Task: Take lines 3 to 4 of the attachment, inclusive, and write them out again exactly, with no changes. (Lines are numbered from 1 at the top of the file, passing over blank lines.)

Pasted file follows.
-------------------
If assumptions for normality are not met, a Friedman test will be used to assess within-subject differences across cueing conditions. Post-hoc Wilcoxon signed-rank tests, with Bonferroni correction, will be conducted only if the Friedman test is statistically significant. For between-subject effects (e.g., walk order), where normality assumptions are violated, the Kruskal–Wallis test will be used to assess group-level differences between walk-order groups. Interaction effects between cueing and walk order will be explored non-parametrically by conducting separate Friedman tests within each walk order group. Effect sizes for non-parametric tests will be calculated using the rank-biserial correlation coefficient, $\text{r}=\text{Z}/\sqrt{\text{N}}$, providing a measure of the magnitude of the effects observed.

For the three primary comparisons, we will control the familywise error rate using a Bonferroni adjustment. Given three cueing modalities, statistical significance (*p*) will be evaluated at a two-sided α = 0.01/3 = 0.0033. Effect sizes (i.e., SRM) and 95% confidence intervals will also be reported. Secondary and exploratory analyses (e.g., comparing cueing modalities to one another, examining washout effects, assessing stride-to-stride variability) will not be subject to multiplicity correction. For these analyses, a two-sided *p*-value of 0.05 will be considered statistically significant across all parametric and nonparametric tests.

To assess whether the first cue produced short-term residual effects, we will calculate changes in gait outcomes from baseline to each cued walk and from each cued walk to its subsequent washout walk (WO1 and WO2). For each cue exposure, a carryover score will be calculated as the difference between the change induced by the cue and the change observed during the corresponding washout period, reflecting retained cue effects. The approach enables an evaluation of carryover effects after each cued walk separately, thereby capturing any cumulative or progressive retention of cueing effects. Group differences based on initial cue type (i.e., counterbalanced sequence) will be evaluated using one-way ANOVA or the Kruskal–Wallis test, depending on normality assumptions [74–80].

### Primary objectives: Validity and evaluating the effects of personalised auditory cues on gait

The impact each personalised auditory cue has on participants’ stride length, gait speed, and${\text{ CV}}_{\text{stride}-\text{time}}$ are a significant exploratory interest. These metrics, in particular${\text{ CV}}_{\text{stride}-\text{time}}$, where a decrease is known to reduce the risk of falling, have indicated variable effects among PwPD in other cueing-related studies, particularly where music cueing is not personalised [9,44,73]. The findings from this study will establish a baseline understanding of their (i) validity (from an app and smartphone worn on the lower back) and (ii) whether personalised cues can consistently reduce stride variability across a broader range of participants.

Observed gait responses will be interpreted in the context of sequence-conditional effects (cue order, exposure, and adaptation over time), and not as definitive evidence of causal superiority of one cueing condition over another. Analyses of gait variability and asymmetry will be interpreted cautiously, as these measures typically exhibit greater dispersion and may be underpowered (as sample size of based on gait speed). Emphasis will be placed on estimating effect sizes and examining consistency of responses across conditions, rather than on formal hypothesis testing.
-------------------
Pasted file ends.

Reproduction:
To assess whether the first cue produced short-term residual effects, we will calculate changes in gait outcomes from baseline to each cued walk and from each cued walk to its subsequent washout walk (WO1 and WO2). For each cue exposure, a carryover score will be calculated as the difference between the change induced by the cue and the change observed during the corresponding washout period, reflecting retained cue effects. The approach enables an evaluation of carryover effects after each cued walk separately, thereby capturing any cumulative or progressive retention of cueing effects. Group differences based on initial cue type (i.e., counterbalanced sequence) will be evaluated using one-way ANOVA or the Kruskal–Wallis test, depending on normality assumptions [74–80].

### Primary objectives: Validity and evaluating the effects of personalised auditory cues on gait